My camel loaded with food, water, and bags when we left Berahle. The donkey was also carrying its good share of bags.



Typical landscapes along the way.









Thanks to the rainy summer season on the Tigrayan highlands, we crossed a few streams.




Although these streams helped us to replenish our water reserves, sometimes torrential rain in the highlands caused flashfloods in the desert. The river below was a gentle stream a few minutes before I took this photo.




Reaching the Ertale volcano.






The caldera of the Ertale volcano.

My guide and I climbed to the rim of the crater of Ertale (approximatively 600m in elevation), starting early in the morning.


Views of the impressive Ertale caldera.









The area at the base of Ertale.

During the wet summer season in the Tigrayan highlands, water streams converge toward the foot of the Ertale volcano to create a muddy terrain through which it is very unpleasant to hike. Not only the ground is soft and muddy, but hardened and spiky plant stems point upward, hidden beneath the mud. And there are many snakes.




Further away from the volcano, the mud gets drier and partially covered by shrubs. We spent a couple of nights in this area with local herders.










Between Ertale and Lake Asele.

Even further away from Ertale toward Lake Asele, we traversed a mostly flat barren terrain. Nevertheless, we passed by a few small oases, some inhabited, where we set camps and replenished our reserves of water.













Salt mining on Lake Asele.

Lake Asele is a large, mostly dry salt lake that lies 120m below sea level. It is located northwest of the Ertale volcano. The landscape is reminiscent of Death Valley in California and the salars in Chile/Bolivia/Argentina. Blocks of salt are cut and extracted manually by people and then carried away by caravans of camels to the of the highlands of Tigray, from which it is further distributed over most of Ethiopia. Both people and camels work and live here in horrendous conditions.










″Housing facilities″ made of salt blocks on Lake Asele, just providing a bit of shade during the day and some shelter against the wind and dust at night.






Crossing Lake Asele toward Dallol.

My three companions and I camped one night near the salt mining area. With my guide I then crossed the (dry) lake to reach Dallol directly, starting in the middle of the night to avoid being on the light-reflecting salty surface during sunlight, without any source of water. My other two companions went to Dallol with the camel and the donkey along a longer but more animal-friendly route around the lake, avoiding as much salty terrain as possible.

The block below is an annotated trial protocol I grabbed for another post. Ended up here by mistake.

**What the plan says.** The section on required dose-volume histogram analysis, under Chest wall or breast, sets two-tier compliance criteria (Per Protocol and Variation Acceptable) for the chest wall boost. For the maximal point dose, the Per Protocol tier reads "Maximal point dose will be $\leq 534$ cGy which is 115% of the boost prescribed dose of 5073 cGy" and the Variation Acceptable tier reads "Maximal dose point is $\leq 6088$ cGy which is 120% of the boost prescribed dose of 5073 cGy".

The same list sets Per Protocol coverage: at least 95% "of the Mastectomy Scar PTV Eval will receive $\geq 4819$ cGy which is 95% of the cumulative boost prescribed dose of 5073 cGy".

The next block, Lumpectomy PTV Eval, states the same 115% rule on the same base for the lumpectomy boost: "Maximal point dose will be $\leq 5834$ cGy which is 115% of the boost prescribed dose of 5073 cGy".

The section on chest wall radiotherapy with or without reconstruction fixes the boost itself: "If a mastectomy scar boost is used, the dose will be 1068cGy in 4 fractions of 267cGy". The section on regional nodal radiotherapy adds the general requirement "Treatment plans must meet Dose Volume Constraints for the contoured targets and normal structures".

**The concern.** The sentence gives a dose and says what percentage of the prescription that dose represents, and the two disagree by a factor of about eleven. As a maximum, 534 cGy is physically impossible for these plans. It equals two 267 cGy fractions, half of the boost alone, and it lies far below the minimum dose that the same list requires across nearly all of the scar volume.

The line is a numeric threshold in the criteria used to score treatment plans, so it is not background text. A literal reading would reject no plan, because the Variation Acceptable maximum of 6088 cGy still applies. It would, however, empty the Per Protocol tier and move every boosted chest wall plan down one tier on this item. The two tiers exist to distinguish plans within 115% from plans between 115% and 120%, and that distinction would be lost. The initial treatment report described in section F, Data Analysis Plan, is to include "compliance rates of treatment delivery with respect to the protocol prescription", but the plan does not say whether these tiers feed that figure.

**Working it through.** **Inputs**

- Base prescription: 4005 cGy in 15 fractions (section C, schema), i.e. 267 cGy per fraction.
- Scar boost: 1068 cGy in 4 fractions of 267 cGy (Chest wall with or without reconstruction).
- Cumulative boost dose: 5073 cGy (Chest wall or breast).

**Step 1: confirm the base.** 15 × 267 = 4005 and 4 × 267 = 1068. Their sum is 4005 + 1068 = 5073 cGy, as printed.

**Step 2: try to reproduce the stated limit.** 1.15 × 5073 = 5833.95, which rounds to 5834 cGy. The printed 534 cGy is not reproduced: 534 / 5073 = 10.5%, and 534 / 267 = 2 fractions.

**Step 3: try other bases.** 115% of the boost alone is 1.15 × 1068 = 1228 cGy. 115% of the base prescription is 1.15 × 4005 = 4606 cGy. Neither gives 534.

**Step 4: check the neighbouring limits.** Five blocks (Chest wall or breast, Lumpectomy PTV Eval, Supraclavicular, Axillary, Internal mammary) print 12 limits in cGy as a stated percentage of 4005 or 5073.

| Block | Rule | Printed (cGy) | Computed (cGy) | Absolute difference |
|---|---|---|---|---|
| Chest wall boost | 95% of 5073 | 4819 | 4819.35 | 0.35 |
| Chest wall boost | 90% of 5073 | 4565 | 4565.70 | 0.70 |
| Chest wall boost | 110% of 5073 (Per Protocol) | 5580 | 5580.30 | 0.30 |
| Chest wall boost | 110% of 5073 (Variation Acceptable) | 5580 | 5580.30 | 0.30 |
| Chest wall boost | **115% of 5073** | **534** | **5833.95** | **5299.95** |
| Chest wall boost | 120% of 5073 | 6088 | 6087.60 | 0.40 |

Views of the salt lake in the early morning.




Reaching Dallol, a small volcanic protuberance emerging from the northern part of the lake (on the right of the two photos below).



As I wrote at the top of this page, despite the permit that I had obtained in Mekele, the military commander stationed in Dallol forbade me to go further and arranged a small military plane to pick me up (there was a rudimentary airstrip on the lake surface) and fly me back to Mekele. Moreover, I later lost the roll of photos of the colorful sulfuric formations, pools, and geysers that I had taken in Dallol. My companions returned to the Ethiopian plateau with the camel and the donkey, and sold them. A few days later we met again in a small town north of Mekele and together we traveled (by bus) to the port of Massawa on the west shore of the Red Sea, which was home of an important Danakil community. Later I went hiking in the highlands of Tigray to visit some of the rock-hewn churches and then in the Semien mountains.




Click the following links to see other photos of my 1973 trip to Ethiopia:

-          Port of Massawa

-          Highlands of Tigray

-          Semien mountains